Like every good Indian kid, I claim that my mom is the bestest cook in the world. This may be an exaggeration, but several of my friends and family members concur that she is among the best home cooks they know of. Her food is mostly simple home-cooked fare, the kind of food that’s cooked every day across millions of homes in India. But it’s confoundingly delicious.

When I moved out of Mumbai last year, Mom narrated some of her recipes to me which I typed into my laptop or tapped into my phone and saved on Evernote. Dishes like gobi aloo, rajma and even chutney. She often began by saying, “There’s no recipe for this”, but when I insisted, she thought it through, and today the couple of dozen of my mom’s recipes that I’ve acquired are an absolute treasure.

In a foreign land, her recipes help me recreate the experience of her home. The colourful spices in my stainless steel masala box (bought by Mom) have a pride of place on my kitchen counter. As per her instructions, the cumin sputters in hot ghee for the tadka and the onion browns for a long, long time for the gravy base. Aromas of roasting besan and fresh coriander chutney waft around my home today, while sounds of sizzling mustard seeds and knife-on-chopping board echo around my kitchen. It’s just like my childhood, except I’m the one creating food memories. Like with this sweet corn soup:

Sweet corn soup

Of course, my food is nowhere as good as Mom’s. The flavours in her food are much more nuanced, and the textures much more balanced. She cooks with passion, love and lots of fervour, which means there’s a method to her madness. While there may be a big mess on the kitchen counter, the menu and ingredients are all sorted in her head.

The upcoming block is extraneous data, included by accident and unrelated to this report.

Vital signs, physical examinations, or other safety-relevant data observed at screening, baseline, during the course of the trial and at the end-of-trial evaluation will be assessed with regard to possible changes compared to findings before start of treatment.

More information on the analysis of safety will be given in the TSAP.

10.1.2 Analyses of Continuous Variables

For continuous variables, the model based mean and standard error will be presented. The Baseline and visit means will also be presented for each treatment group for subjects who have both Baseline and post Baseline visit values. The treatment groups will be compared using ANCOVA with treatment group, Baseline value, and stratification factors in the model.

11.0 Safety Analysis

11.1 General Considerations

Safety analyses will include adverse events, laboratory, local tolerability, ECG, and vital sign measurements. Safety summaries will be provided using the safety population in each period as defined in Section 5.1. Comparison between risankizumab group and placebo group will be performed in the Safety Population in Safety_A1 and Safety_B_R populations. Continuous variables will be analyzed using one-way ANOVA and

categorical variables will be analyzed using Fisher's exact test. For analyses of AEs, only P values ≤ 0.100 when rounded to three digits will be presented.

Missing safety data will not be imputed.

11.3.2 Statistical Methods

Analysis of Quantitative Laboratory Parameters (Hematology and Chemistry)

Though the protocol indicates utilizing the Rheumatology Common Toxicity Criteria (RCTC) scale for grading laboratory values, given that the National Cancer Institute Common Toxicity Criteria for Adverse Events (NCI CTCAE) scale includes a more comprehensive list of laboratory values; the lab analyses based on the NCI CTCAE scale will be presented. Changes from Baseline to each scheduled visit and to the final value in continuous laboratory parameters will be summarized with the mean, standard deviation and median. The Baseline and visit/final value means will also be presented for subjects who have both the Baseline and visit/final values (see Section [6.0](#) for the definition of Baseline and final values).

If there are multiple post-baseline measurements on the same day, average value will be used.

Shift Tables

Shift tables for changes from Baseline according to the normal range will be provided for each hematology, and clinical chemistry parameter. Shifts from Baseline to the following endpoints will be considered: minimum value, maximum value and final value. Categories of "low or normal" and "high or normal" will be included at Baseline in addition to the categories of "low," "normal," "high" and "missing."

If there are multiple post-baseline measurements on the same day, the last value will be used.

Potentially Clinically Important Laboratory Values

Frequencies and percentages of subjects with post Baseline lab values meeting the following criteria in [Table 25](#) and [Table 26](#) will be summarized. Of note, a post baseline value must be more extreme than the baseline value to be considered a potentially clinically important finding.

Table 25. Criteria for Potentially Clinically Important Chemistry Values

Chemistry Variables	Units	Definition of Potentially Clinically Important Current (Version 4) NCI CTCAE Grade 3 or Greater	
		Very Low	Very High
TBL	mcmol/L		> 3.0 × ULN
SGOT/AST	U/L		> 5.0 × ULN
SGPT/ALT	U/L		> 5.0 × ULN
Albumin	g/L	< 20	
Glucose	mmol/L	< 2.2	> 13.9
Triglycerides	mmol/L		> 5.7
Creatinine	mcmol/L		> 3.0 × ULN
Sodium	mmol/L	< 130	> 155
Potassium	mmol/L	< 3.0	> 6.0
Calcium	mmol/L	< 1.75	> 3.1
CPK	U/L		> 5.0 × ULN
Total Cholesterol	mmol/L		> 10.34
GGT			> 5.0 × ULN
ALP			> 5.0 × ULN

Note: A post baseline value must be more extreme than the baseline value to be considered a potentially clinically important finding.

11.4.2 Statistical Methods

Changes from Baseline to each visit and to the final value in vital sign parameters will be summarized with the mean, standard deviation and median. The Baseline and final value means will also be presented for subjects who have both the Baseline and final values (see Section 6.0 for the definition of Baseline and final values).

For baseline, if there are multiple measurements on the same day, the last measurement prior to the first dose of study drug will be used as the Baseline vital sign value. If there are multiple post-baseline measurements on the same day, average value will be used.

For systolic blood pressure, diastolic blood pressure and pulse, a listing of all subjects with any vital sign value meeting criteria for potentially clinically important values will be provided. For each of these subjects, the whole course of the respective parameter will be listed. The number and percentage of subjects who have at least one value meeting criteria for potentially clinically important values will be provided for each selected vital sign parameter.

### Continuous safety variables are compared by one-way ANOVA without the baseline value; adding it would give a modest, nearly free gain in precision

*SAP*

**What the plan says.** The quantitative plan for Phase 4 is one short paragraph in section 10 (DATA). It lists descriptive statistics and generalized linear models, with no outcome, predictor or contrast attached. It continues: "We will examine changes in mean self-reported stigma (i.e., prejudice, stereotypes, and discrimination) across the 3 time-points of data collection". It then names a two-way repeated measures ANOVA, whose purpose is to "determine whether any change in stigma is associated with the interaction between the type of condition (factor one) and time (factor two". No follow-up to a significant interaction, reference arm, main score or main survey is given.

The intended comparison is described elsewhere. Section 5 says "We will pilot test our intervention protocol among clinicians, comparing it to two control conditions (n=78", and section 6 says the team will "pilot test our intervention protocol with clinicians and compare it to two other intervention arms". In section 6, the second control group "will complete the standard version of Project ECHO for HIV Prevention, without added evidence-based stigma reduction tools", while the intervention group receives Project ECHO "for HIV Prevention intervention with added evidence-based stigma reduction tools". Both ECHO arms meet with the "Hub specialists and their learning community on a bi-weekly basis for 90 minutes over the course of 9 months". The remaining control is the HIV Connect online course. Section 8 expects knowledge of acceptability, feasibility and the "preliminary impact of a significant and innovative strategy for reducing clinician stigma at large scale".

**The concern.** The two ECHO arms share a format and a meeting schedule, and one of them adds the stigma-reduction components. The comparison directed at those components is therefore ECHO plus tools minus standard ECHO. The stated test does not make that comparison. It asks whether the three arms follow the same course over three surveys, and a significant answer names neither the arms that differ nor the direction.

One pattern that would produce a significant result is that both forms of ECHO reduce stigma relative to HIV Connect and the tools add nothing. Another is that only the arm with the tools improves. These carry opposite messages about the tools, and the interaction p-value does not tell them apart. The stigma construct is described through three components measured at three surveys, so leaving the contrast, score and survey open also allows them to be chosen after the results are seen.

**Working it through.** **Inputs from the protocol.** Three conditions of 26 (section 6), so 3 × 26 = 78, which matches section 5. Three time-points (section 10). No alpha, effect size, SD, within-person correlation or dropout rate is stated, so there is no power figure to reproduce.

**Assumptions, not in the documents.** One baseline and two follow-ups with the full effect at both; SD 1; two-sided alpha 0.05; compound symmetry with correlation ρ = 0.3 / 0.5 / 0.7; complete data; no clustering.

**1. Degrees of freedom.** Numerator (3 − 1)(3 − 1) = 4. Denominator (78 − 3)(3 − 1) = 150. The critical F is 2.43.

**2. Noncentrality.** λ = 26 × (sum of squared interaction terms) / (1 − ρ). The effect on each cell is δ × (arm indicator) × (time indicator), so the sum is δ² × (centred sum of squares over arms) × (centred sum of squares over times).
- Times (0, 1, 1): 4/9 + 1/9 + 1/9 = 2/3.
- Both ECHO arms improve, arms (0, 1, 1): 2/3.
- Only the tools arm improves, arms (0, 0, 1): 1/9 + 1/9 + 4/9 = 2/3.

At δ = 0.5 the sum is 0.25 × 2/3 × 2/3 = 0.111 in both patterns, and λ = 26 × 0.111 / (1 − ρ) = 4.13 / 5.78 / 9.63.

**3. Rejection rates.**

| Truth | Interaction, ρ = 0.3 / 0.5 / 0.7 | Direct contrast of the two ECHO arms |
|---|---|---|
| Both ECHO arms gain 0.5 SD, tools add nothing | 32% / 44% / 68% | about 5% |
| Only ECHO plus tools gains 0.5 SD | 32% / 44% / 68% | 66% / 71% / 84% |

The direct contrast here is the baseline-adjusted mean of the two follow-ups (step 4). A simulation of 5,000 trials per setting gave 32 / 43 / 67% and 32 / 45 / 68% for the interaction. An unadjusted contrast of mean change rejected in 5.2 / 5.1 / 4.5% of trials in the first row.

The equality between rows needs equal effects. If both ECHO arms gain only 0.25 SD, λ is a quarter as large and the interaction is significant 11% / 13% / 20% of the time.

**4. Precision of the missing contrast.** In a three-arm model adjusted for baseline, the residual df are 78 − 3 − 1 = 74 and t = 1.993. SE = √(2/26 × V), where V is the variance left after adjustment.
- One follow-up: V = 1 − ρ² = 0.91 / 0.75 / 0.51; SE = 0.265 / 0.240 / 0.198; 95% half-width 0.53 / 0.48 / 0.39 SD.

I’m still trying to learn her “secrets”. She claims there aren’t any, but I beg to differ. From what I’ve observed in the past few weeks (when she was visiting me), this is what I’ve learnt. And there are many more to go:

How to make curd/ yoghurt: This is practically a science and it was an important part of my daily diet growing up. But I’ve been spending our hard-earned money on buying supermarket yoghurt. After various attempts with different starter cultures and milk brands, Mom finally hit the right formula that works for me. So it’s fresh dahi everyday! I can’t even explain how grateful I am.

Paratha and raita

Kheer and phirni: I’m not a big fan of Indian desserts, or even desserts in general, but these two dishes were an absolute delight when she cooked them. So yes, I’ve noted them down already though not attempted them yet.

Patience: Each dish requires a certain amount of time to be cooked, and if you don’t give it that much time, it just won’t be right. Patience is key here, whether cooking Indian food or otherwise.

Oye Punjabi: Punjabi food, especially Amritsari food is a very distinct cuisine. I’ve got some command over the basics of Punjabi food now, but there’s so much more to learn. But beyond the dishes, Mom’s demystified some exotic-sounding ingredients like aamchoor (dried mango powder), ajwain (carom seeds) and anardana (dried pomegranate seeds).

Reinvention: Now that S has banned sugar at home, we’re using stevia. Mom had never even heard of it, but now cooks with it and sometimes skips a sweetener altogether though her original recipe called for it. And even though all Indian ingredients aren’t available here, she adapted some recipes to cook delicious meals without them.

Attention to detail: Don’t forget to sprinkle of black pepper powder at the end, or to garnish with fresh coriander leaves. Or that this curry needs fewer curry leaves than the other one. These tiny touches make all the difference.

Happy Mothers’ Day!